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  • 25-October-2016


    Mr. Angel Gurría, Secretary-General of the OECD, in Seoul on 25-26 October 2016

    The Secretary-General will open a seminar marking the 20th anniversary of Korea’s membership in the OECD. He will also deliver a keynote speech at the Seoul Economic-Democratisation Forum and meet with Korean President Geun-hye Park.

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  • 5-October-2016

    English, PDF, 865kb

    Society at a Glance 2016 - How does Korea compare?

    The number of young people not in employment, education or training (NEETs) remains elevated in many countries since the crisis. This country note examines the characteristics of those at risk of being NEET in Korea with policies to help meet the challenge. It also includes many new youth-specific indicators on family formation, self-sufficiency, income and poverty, health and social cohesion.

  • 9-July-2016

    English, PDF, 526kb

    OECD Employment Outlook 2016 - Key findings for Korea

    Compared to many other OECD countries, Korea’s labour market weathered the global crisis very well. The unemployment rate has remained low, hovering between 3.5% and 4%. At 3.7% in May 2016, Korea’s unemployment rate was the third lowest rate (after Iceland and Japan) in the OECD.

  • 22-June-2016


    Government at a Glance: How Korea Compares

    This report provides a series of indicators on Korea's policymaking practices and government performance compared to those of other OECD countries and of the G7 countries. Based on the Korean government reform objectives, this publication discusses how to strengthen evidence-based policymaking in the Korean public administration and, more generally, how to improve public service delivery and results for more inclusive growth. Although Korea is currently in an enviable fiscal situation compared to other OECD and G7 countries, the growing old-age-dependency ratio will inevitably increase budget pressures in the coming years. Concrete actions are therefore needed now to promote greater efficiency and value for money in public spending and public service delivery.

  • 8-June-2016


    Seminar on Korea’s 20th Anniversary to OECD Membership

    It is a great honour to be with you today to celebrate the 20th anniversary of Korea’s accession to our Organisation. The invitation to Korea to join the OECD represented the culmination of 35 years of extraordinary growth that transformed it from one of the poorest nations in the world to a major industrial power with one of the highest levels of R&D expenditure relative to GDP in the OECD.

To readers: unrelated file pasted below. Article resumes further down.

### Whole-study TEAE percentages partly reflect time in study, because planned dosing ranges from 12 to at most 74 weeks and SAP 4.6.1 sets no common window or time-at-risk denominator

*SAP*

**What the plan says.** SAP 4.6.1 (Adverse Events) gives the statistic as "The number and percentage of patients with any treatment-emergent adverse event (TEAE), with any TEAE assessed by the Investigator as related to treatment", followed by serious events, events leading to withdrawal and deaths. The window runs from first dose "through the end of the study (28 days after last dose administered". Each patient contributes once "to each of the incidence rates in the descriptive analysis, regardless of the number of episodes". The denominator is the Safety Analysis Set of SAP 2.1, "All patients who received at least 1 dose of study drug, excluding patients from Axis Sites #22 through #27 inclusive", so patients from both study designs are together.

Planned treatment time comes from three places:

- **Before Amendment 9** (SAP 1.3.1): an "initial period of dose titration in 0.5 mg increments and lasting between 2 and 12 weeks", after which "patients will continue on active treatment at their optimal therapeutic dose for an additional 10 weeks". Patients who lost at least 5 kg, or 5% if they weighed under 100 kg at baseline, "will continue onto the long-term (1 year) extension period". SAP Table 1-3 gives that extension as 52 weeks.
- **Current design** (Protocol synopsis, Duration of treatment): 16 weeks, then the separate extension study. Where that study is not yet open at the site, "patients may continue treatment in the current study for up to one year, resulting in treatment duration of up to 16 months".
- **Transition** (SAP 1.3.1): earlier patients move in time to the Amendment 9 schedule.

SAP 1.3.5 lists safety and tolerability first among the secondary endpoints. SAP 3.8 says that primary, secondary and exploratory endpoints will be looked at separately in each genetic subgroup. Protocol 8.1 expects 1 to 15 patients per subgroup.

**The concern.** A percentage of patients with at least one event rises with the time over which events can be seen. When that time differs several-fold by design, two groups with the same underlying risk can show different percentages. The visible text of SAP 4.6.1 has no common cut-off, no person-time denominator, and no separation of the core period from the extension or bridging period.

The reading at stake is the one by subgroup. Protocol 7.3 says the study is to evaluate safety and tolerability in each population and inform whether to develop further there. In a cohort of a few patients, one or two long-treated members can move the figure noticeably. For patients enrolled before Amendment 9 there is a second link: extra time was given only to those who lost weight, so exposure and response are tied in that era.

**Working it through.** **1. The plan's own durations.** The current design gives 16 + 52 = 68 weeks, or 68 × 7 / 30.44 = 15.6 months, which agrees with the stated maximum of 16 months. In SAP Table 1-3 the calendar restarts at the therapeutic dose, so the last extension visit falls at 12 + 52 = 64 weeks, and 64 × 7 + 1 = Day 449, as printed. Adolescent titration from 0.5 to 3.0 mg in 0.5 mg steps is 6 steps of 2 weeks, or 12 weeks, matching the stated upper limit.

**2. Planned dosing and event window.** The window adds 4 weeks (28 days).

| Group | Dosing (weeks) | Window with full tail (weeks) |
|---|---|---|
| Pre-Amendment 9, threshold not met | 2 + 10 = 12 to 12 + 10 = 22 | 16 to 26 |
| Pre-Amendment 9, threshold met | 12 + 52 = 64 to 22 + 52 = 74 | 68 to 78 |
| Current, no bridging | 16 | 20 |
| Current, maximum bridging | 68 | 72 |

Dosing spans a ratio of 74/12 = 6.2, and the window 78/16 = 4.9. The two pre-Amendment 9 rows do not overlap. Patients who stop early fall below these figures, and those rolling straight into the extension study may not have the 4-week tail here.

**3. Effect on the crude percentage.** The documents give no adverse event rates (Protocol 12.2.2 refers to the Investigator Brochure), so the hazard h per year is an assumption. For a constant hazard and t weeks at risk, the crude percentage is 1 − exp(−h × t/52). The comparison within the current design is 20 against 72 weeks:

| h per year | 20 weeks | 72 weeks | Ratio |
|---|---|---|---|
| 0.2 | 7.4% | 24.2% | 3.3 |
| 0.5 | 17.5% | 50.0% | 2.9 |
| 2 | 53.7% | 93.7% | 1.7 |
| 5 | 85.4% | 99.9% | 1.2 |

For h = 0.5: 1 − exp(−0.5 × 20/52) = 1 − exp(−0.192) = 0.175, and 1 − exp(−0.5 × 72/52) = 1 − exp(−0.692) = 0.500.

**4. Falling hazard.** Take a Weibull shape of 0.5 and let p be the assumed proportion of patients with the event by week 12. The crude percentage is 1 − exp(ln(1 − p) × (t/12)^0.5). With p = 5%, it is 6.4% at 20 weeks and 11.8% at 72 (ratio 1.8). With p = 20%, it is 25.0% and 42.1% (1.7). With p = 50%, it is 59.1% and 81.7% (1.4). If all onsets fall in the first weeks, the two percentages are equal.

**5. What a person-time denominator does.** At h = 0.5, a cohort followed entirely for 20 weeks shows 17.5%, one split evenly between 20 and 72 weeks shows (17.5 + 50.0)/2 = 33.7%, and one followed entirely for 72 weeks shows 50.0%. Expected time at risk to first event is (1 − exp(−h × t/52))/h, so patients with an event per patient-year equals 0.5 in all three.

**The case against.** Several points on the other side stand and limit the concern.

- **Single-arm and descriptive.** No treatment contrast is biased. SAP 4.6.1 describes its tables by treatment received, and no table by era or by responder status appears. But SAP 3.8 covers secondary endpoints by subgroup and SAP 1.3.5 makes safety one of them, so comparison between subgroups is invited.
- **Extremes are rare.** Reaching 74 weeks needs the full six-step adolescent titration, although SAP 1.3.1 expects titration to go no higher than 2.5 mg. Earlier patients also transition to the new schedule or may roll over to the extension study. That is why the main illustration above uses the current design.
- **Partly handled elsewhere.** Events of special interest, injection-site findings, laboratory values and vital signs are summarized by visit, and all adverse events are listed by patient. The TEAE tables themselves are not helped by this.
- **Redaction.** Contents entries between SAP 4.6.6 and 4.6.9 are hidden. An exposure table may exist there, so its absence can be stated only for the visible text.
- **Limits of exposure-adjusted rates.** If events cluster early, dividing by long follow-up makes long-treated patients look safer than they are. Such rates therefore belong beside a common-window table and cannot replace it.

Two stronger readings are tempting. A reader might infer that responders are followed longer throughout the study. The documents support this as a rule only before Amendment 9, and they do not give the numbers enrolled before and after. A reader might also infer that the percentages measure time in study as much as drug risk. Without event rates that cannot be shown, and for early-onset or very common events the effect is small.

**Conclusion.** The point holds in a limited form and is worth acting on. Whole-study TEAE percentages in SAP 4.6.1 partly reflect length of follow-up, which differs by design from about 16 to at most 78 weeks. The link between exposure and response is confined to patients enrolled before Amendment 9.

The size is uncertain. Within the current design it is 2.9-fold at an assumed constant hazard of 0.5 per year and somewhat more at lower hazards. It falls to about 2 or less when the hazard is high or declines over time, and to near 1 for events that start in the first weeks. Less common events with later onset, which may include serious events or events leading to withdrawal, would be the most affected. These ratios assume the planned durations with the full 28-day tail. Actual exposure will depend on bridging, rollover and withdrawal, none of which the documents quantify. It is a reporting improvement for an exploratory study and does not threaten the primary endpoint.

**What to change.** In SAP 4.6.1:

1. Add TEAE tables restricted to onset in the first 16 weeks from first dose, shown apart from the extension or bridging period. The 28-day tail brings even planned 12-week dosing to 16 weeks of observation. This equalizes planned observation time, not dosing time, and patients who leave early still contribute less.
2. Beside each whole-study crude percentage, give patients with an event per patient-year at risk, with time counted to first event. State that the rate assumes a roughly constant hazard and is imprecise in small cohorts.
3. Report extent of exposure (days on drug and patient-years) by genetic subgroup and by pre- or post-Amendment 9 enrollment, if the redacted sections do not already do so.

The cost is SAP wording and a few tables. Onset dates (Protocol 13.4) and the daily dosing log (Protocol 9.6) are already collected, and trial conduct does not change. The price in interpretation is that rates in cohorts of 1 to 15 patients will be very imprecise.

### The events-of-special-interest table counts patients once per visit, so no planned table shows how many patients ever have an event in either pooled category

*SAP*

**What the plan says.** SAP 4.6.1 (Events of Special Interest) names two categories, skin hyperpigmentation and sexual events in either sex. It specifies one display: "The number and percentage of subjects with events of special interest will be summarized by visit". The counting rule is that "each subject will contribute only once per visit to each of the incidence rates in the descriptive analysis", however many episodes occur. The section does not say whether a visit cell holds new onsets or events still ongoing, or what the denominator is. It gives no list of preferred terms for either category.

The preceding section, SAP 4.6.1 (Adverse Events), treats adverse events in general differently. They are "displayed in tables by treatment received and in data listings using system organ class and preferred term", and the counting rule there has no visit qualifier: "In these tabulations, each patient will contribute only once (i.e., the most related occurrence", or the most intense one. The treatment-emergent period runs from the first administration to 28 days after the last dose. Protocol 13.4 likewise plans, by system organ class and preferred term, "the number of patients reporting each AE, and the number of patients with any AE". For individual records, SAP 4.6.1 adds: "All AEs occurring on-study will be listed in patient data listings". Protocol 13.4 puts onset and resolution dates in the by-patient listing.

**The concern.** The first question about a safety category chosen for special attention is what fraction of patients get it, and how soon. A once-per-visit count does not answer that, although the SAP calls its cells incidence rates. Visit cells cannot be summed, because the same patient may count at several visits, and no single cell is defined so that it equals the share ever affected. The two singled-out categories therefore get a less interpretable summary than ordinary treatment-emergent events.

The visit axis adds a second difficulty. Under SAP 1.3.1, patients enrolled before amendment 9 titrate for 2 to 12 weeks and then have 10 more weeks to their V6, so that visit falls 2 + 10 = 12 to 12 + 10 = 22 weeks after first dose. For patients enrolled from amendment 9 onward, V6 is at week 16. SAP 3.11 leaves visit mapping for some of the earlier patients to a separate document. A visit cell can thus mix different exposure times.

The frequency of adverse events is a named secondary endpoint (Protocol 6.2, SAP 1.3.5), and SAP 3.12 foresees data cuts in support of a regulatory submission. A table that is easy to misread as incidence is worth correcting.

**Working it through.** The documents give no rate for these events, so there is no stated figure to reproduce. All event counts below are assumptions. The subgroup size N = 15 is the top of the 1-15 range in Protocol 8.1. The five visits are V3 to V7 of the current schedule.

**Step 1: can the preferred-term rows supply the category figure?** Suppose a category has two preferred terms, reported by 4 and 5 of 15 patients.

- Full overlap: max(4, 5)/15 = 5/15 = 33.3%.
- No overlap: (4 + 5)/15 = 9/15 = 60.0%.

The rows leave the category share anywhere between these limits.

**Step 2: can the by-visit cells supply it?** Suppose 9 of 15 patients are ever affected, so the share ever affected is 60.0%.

• 31-May-2016

    English, PDF, 1,157kb

    How's life in Korea?

    This note presents selected findings based on the set of well-being indicators published in How's Life? 2016.

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  • 16-May-2016


    Korea needs new reforms to boost productivity, employment and growth

    Korea needs to boost productivity, increase employment and stoke economic activity as part of efforts to reverse current trends toward slower growth and low inflation, according to a new report from the OECD.

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  • 27-April-2016

    English, PDF, 413kb

    Overview of Health Policy in Korea

    In the past 30 years Korea has gone from having a limited medical infrastructure, fragmented financing and limited population coverage, to a health care system characterised by universal coverage, one of the highest life expectancies in the world while still having one of the lowest levels of health expenditure among OECD countries.

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  • 4-February-2016


    Korea - Financing Democracy: Funding of Political Parties and Election Campaigns and the Risk of Policy Capture

    This case study presents the system of funding for political parties and elections in Korea. It also discusses the role of the National Election Commission in overseeing, monitoring and enforcing election regulations.

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  • 15-January-2016


    The Korean Public Procurement Service - Innovating for Effectiveness

    This report on the Public Procurement Service of Korea examines the effectiveness of its system, identifying good practices that can inspire reform efforts in other countries. In particular, the report highlights the efficiency gains achieved by implementation of a comprehensive e-procurement system and the savings generated by an integrated support for government-wide contracts. It also looks at how Korea is adopting a strategic and multi-dimensional approach to using public procurement in the support of small businesses and other social objectives. In identifying possible improvements to Korea’s system, recommendations include a more centralised look at workforce training and development issues and additional features for Korea’s e-procurement system, as well as a review of existing certification and preference programs.

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